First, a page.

Rare treasures are available for genealogists from area

The Nichols Library was placed on the National Register of Historic Landmarks on Dec. 27, 1974.

Sherry Kughn

Residents of Northeast Alabama who are interested in their ancestors have two treasures, the Northeast Alabama Genealogical Society, Inc. and the Nichols Memorial Library at 1 Cabot Drive in Gadsden. The society started in the late 1950s, and members now meet at this well-stocked library on Thursdays to search for and help others search for ancestors, read the history of the area, and about the cities and towns. Also, the Library provides a meeting place for newly discovered family members.

At a previous meeting I attended, one of the members, Gloria Gregg, met a distant relative for the first time. At the most recent meeting, a visitor from Cave Spring, Ga., struck up a conversation with a Society member and learned that they were likely related.

One member, April Ozbilgin is the society’s web master, and oversees a site called www.neags.com. She keeps the Society’s information updated. Gloria Gregg, Gail Brown, and Anita Sue Gates are currently transcribing divorce records for Etowah County and indexing microfilm for future uploading. Kathy Burttram edits a journal called Northeast Alabama Settle that is mailed to members twice a year. This year’s treasurer, Rosemary Jones Hyatt, recently told me about the history of the library building.

The parents of Howard Gardner Nichols donated the money and materials around 1897 to build a library in Gadsden in memory of their son. It opened in 1900.

Nichols was a Harvard University graduate whose affluent family was proud of his contributions to the South. He came in 1884 to supervise construction of the Dwight Manufacturing Co. in Alabama City and to plan the model mill village. He also served as mayor of Alabama City. Tragically, Nichols died shortly before the cotton mill opened when a wooden crane snapped and struck him. Such a promising future was gone.

The library is stunningly lovely. It sits a short distance off Meighan Boulevard in Alabama City mill village, and its white-columned, redbrick building sits on a corner lot enclosed with a wrought-iron gate. The interior is made of rich oak, a type of wood with golden warmth. Its hand-carved mantel is exquisite.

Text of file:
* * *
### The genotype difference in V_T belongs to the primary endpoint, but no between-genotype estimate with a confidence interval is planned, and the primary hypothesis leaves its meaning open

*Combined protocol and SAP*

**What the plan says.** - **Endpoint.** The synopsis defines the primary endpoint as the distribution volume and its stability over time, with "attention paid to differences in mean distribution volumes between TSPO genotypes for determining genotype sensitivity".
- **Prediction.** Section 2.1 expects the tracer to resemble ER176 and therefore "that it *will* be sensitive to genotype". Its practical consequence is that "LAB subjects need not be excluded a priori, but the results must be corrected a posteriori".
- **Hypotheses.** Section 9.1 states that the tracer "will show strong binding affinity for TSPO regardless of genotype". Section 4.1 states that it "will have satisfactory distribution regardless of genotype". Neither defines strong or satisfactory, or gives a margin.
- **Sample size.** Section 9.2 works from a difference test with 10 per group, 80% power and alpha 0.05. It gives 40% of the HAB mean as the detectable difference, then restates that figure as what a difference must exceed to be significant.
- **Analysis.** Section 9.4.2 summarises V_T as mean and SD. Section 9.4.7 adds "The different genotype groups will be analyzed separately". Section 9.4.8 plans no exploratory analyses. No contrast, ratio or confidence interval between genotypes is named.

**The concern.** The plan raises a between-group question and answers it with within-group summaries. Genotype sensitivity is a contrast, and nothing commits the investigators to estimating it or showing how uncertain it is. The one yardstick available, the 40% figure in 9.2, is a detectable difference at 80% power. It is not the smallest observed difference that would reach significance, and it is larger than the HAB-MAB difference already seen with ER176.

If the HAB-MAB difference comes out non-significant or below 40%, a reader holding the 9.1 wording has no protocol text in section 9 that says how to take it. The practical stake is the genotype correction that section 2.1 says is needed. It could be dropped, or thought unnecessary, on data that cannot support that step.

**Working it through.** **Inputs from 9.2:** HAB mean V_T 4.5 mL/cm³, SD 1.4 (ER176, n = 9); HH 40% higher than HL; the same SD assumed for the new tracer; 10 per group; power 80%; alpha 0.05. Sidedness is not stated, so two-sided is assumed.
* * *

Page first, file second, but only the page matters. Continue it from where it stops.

The namesake library was one of the first lending libraries in Alabama, and it is now the oldest stand-alone library in the state. The books that line its shelves today are not on loan but can be used on Thursdays. All are focused on genealogy and history.

During World War II, the library converted to a daycare to help with the number of mothers who had to find jobs while their husbands defended the country. The family of the late Ola Hamil bought the building so that she could run a daycare. At the time, the books were moved to the Alabama City Library. The Hamils sold the building in the early 1970s, and the Society bought it for $6,500. Society member, the late Jerry Jones, mortgaged his home in order to secure the library. The society began collecting books on genealogy.

Like the rich oak wood of the building, members of the Society exude warmth too. They greet visitors kindly. All are volunteers dedicated to furthering the goals of linking family members and preserving the library. They hold fundraisers every year and solicit grants. They encourage new membership at a cost of only $20 a year, a fee that also helps maintain the cost of the building. Younger members, especially, are being sought at this time to carry forth the society’s ideals.

Members bring sack lunches and share plates of cookies. They arrive at 9 a.m. for a historical discussion led by John McFarland, and they are welcome to stay afterward until 3 p.m. Members drop in and out. Carolyn Parrish volunteers as the librarian and handles paperwork, makes copies, and helps visitors find documents.

“People come from all over,” said Hyatt. “Visitors recently came from Washington, D.C., Texas, the Carolinas, Tennessee, and Georgia.”

Cave Spring resident, Brenda Mason, visited the meeting for the first time.

Chari Bostick dropped by after the discussion. She is the director of the Black History Museum, the Sixth Street Cemetery, and the Grace Heritage Community Development.

Hyatt found many relatives in Calhoun County earlier this year. She is related to the late John Perry and Odessa Mae Cofield Jones of Piedmont. He was once a Baptist preacher there, and his relatives are still located in the area. She connected with them through DNA studies. The family members held a reunion at Noccolula Falls with 120 members from throughout the United States.  

Communities are built on friendships and families. Members of the Society certainly are doing their part in building and maintaining strong communities. For that, they should be appreciated; but all they really want is for others to care enough to continue their efforts to build on their years of service to others.

Email Sherry at sherrykug@hotmail.com.